Question: Doubts related to MACS tool
2
gravatar for pinky_pinkpinky
3.9 years ago by
India
pinky_pinkpinky50 wrote:

Dear Users,

I have few doubts using MACS2

Peakcalling
1. macs2 callpeak -t chip.bedgraph -c input.bedgraph --outdir Input_test -B --nomodel --SPMR

This step generates a control lambda.bdg file and a treated pileup bdg file.
 
As per my understanding --SPMR normalizes the dataset to 1M reads . So , if it is normalizes, can we
convert this data to bigwig file and then visualize the control and treated sample? Does it make sense?
2. macs2 bdgcmp -t treated_pileup.bdg -c control_lambda.bdg -m logLR --outdir Ba-HW-bdgcmp -o out.bdg

This command is used to remove background noise between the control and treated set. If this is the case what step (1) does? Is it not normalized in step1? If so what the use of --SPMR.

More to my confusion bdgcmp has --scaling factor as an option. To my understanding this is also used for normalization. Again if I want to use logLR for bdgcmp i have to provide -p parameter., but it says this parameter is applied after normalization of sequencing depth. How should i do? I am unable to understand. Please guide me.

Questions

1. Which step does normalization, --SPMR or scaling factor. If scaling factor, how to estimate the value?
2. Which files should i take for comparing the chipped and input data. callpeak generates .bdg for control and treated and after that bdgcmp generates one more .bdg file. which files should be considered for visualization using IGV.
3. If I want to provide -m logLR during bgdcmp , I have to provide -p also. Inorder to use -p, the data has to be normalized to sequencing depth?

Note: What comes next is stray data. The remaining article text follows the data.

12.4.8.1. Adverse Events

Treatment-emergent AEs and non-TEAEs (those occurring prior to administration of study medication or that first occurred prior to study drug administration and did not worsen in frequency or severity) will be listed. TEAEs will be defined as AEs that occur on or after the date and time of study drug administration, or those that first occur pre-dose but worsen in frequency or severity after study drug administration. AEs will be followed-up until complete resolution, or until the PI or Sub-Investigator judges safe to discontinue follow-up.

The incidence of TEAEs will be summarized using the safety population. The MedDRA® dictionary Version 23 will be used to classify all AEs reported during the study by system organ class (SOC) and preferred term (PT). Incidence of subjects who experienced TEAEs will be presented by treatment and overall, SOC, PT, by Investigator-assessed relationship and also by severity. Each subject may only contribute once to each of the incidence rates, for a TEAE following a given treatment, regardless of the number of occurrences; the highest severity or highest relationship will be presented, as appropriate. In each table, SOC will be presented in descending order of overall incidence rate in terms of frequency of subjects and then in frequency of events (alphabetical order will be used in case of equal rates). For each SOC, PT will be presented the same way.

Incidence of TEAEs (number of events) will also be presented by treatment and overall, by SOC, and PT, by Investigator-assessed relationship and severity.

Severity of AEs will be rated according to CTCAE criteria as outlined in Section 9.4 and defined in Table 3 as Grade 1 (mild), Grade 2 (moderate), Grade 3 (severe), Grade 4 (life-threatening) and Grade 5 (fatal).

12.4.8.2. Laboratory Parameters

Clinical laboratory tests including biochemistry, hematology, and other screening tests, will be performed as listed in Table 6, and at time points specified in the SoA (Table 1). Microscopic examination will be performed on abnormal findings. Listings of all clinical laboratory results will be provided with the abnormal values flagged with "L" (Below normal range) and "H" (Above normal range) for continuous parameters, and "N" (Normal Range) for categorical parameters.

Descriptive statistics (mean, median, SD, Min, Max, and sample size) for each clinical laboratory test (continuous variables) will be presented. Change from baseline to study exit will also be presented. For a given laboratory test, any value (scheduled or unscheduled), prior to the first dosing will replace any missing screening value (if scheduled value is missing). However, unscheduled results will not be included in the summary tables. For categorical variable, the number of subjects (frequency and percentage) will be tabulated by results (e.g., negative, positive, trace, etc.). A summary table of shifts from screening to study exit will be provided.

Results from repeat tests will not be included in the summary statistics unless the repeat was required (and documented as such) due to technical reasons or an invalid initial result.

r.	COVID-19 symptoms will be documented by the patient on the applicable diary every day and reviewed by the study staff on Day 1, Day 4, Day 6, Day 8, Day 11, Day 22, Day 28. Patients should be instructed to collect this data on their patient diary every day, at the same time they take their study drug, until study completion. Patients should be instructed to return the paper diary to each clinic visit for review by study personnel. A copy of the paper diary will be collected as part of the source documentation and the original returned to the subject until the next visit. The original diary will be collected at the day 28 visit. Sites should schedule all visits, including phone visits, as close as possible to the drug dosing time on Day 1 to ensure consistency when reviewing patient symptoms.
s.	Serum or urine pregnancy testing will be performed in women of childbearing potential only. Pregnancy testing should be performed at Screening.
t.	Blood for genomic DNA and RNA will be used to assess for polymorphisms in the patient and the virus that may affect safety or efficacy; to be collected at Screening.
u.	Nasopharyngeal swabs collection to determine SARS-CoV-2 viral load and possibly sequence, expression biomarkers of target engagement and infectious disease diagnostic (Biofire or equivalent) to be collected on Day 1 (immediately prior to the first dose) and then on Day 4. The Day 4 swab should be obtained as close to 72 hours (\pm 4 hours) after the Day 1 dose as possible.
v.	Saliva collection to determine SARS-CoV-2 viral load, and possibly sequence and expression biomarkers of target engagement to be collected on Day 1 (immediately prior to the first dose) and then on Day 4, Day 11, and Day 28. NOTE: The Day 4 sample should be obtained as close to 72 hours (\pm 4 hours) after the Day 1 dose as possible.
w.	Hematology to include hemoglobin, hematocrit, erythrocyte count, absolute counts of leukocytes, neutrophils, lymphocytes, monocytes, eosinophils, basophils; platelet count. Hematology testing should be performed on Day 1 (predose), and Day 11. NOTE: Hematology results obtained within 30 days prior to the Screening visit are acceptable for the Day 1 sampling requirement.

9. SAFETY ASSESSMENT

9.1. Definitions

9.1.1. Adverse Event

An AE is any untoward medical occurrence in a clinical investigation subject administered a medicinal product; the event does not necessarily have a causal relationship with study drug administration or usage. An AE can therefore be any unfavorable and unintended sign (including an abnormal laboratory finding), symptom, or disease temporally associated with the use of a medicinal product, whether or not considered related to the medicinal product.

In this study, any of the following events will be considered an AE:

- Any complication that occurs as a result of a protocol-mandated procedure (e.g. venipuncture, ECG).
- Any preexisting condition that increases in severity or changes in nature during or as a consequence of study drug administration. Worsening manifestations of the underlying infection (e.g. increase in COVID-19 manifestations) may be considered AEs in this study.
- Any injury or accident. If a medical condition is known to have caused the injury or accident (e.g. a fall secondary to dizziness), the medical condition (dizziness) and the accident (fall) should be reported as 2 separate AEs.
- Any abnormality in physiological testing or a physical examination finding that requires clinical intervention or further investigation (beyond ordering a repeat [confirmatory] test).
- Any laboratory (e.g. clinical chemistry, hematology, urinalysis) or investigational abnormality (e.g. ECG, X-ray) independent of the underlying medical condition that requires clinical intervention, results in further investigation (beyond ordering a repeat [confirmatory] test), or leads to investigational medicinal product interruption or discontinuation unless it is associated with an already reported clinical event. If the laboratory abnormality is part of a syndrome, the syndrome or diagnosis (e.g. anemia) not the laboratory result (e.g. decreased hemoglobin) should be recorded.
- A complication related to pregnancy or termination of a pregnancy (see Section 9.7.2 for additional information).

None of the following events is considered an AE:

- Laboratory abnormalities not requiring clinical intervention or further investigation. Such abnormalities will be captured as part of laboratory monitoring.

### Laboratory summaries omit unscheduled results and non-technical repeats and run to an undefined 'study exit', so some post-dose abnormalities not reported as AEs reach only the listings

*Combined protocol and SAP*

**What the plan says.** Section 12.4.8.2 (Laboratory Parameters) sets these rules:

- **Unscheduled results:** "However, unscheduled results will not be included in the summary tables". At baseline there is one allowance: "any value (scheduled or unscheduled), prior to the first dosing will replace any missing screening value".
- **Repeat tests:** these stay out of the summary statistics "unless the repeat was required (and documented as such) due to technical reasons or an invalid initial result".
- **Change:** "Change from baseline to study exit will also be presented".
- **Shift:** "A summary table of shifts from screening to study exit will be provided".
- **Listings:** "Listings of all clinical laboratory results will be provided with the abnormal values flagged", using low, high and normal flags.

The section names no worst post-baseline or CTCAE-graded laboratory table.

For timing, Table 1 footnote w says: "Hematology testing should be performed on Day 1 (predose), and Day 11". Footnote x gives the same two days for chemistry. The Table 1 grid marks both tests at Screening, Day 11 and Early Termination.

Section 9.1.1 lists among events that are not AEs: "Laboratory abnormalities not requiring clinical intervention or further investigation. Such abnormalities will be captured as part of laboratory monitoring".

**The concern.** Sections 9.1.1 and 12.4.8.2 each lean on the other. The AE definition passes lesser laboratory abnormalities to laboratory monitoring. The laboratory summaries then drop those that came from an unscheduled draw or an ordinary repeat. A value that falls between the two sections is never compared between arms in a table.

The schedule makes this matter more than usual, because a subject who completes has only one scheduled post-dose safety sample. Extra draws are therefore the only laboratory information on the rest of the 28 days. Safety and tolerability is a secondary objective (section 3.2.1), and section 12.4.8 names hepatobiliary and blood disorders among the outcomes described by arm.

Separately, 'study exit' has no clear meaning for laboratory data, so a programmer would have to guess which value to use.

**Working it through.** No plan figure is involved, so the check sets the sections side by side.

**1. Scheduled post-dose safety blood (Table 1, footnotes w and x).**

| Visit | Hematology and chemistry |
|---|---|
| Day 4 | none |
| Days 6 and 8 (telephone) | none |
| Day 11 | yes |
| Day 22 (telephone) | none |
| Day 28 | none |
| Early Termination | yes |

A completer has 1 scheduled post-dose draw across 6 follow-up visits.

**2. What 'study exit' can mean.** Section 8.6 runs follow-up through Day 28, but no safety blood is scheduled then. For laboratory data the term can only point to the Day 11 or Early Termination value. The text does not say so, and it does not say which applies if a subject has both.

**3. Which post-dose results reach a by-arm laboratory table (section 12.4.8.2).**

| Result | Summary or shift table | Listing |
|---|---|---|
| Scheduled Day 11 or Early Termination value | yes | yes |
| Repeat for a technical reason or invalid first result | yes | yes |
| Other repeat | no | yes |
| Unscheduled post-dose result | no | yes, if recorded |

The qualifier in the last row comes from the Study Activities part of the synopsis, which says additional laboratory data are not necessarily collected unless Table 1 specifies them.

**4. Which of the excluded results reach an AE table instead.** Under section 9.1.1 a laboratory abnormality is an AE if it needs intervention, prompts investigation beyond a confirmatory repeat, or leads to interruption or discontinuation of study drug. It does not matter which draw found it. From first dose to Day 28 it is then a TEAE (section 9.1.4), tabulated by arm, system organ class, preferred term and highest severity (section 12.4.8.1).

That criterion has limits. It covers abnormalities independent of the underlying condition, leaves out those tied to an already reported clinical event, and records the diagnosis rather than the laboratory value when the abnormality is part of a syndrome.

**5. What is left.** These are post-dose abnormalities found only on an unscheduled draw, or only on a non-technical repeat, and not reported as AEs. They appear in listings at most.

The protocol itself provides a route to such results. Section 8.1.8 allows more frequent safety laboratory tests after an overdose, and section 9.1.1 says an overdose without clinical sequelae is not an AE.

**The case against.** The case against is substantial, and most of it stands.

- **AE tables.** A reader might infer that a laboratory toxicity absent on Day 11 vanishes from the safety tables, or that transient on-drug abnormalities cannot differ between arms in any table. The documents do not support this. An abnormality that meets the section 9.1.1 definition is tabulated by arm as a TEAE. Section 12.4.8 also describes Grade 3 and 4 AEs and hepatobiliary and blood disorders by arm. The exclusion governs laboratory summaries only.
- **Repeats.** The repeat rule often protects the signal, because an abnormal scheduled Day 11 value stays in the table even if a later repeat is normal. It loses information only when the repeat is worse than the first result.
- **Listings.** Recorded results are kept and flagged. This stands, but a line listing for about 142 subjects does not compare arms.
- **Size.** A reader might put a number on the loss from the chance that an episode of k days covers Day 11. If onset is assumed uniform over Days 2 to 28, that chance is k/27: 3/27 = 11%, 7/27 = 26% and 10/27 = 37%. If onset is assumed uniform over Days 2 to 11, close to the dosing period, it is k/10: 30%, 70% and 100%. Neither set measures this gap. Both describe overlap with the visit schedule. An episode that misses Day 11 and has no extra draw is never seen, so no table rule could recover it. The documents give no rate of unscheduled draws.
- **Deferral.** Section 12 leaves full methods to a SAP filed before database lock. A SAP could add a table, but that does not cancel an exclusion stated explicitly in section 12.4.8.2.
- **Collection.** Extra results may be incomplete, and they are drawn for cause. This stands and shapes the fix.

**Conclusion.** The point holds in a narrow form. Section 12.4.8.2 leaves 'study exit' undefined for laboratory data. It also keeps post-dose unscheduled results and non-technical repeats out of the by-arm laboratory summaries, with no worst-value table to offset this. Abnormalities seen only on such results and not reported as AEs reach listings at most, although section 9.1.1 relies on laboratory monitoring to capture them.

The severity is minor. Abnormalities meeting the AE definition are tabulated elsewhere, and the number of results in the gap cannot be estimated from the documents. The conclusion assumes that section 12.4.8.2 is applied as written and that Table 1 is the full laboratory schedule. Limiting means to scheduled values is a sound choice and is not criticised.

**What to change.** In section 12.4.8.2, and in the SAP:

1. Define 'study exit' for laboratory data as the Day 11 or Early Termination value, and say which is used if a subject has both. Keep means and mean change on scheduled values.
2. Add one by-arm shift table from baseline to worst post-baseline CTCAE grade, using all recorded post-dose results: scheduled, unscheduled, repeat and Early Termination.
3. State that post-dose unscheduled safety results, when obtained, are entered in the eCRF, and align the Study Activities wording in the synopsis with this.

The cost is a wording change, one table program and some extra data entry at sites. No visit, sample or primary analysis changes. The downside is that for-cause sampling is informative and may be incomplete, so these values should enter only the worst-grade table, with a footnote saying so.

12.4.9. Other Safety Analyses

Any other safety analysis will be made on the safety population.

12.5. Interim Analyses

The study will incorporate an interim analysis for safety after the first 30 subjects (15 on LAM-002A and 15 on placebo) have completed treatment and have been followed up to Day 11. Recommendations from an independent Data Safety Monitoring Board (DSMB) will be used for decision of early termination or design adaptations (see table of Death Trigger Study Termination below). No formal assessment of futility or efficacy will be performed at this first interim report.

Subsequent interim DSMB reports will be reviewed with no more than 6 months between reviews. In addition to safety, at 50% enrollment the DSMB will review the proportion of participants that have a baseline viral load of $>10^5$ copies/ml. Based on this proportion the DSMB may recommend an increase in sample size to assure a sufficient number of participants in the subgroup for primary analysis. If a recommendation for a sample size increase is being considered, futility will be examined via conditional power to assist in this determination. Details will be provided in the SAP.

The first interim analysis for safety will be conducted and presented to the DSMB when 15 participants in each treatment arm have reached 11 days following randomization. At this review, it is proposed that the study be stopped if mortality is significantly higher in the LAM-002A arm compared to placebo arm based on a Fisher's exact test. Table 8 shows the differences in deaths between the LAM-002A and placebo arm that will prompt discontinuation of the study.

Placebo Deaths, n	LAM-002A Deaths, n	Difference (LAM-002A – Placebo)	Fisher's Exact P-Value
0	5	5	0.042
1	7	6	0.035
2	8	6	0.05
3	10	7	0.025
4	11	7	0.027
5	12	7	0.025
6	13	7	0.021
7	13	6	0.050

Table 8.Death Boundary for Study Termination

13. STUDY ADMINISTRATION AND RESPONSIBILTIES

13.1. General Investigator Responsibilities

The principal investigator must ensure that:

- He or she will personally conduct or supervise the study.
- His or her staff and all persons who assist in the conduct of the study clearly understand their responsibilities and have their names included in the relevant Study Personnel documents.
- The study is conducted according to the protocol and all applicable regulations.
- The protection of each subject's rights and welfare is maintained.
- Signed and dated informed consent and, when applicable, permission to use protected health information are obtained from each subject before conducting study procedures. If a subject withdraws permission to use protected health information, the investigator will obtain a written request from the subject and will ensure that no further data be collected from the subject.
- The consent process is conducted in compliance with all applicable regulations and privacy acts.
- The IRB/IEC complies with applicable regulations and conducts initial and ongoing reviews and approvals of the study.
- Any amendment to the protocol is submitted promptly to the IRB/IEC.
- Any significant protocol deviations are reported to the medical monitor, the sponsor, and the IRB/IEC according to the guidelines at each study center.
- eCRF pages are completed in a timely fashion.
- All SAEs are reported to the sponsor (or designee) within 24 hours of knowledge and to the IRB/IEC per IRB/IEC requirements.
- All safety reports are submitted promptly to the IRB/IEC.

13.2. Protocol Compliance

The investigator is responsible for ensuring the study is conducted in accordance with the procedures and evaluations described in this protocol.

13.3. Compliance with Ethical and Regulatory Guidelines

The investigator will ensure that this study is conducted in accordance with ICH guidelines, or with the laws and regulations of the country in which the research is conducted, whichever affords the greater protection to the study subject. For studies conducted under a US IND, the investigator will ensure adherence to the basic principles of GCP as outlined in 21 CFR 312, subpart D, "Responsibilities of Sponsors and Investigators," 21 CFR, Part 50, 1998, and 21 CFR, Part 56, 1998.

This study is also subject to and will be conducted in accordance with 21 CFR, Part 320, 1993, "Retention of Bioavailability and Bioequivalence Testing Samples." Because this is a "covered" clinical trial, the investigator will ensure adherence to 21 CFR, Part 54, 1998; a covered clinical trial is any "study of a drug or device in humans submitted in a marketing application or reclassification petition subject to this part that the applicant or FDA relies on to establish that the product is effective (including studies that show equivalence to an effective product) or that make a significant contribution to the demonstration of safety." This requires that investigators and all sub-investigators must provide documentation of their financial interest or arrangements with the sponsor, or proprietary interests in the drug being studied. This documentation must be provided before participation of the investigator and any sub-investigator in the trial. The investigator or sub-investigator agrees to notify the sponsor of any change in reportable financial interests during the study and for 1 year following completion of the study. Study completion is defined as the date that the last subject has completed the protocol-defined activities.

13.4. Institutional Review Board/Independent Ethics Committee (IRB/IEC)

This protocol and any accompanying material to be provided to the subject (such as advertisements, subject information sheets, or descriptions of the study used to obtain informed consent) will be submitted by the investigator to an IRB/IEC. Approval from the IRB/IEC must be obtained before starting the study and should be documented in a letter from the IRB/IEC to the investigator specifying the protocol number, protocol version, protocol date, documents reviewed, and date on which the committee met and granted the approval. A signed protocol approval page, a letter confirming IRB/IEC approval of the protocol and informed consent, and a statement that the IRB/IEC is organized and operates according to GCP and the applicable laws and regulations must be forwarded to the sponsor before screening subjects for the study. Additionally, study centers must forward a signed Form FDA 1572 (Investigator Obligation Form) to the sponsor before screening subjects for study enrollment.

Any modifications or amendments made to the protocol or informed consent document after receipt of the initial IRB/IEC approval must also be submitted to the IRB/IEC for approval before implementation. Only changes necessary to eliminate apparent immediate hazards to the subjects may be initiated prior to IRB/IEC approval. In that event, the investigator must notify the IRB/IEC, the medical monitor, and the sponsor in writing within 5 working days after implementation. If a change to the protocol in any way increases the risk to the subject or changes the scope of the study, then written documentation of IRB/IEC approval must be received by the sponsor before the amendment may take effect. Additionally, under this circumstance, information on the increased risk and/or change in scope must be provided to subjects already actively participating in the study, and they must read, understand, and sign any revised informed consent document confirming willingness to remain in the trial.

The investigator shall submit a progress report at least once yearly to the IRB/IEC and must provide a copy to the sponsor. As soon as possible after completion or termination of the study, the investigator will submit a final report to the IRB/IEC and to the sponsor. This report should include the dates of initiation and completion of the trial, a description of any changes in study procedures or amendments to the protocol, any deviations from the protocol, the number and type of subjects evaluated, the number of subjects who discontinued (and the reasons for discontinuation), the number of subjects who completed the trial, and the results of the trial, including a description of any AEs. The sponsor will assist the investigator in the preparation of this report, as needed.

I am sorry, I am quite new to macs2 so have lot of confusion.

Your inputs will be highly appreciated.

Thank You,

Pinky

chip-seq • 3.3k views
ADD COMMENTlink modified 3.8 years ago • written 3.9 years ago by pinky_pinkpinky50
0
gravatar for Ian
3.9 years ago by
Ian5.5k
University of Manchester, UK
Ian5.5k wrote:

For point 1 --SPMR is only used in conjunction with --bdg.  The counts in the bedGraph file are then normalised based on the millions of reads/fragments in the ChIP sample; after deduplication etc.  E.g. 12 fragments / 20 (million fragments in ChIP).  you can then convert bedGraphToBigWig using the UCSC tool of the same name.

I don't have experience of bdgcmp.

 

ADD COMMENTlink written 3.9 years ago by Ian5.5k
0
gravatar for pinky_pinkpinky
3.9 years ago by
India
pinky_pinkpinky50 wrote:

Thanks Ian. I am not so confident with macs2 version. I have few fundamental doubts.

It will be great if you can clarify them.

1. In macs2 output file NA_peaks.xlsx, what does pileup means? Does NA_peaks.xlsx gives only the enriched regions in treated sample?

In manual it says , its the pileup height at peak summit. That means the number of reads aligned to that peak region. Is it so?

2. what is the use of NA_peaks.narrowPeak file. This file contains the equal number of peaks as generated in NA_peaks.xlsx. So what is the purpose?

3.In my results i could not generate ‘NAME_negative_peaks.xls' file. Below are the parameters which i used for peak calling.

 callpeak -t treated.bed -c control.bed --outdir output -B --nomodel --SPMR -q 0.01.

Your inputs are highly appreciated.

Thanks

Pinky

 

ADD COMMENTlink written 3.9 years ago by pinky_pinkpinky50

Sorry i missed your reply, but Pierre seems to have answered.

ADD REPLYlink written 3.8 years ago by Ian5.5k
0
gravatar for Alternative
3.9 years ago by
Alternative230
Alternative230 wrote:

There are two different things: "Sample normalization" and "Noise deduction".

1) you can normalize any library you sequenced by Reads Per Million. This is what the SPMR is for. When this option is specified, you will have that done on your "treatment" and "Control". You can then transform both to "bigwig" and visualize them

2) In addition to that, and for visualization purposes and some metadata analysis, you can "subtract" or "divide" or "log2(Treatment/Ctr)" your Treatment over your control. This is to deduct noise. This is what bgdcmp  allows you to do. You can do that directly on your bam files, without calling peaks, and this is why you have the option that allows you to do so. For instance, you can calculate the RPM fraction yourself and give it to bdgcmp. For instance, to show signal on your treatment sample, you can decide to show "normalized signal with input subtracted" which means that both treatment and control are normalized to RPM and input is subtracted from the treatment,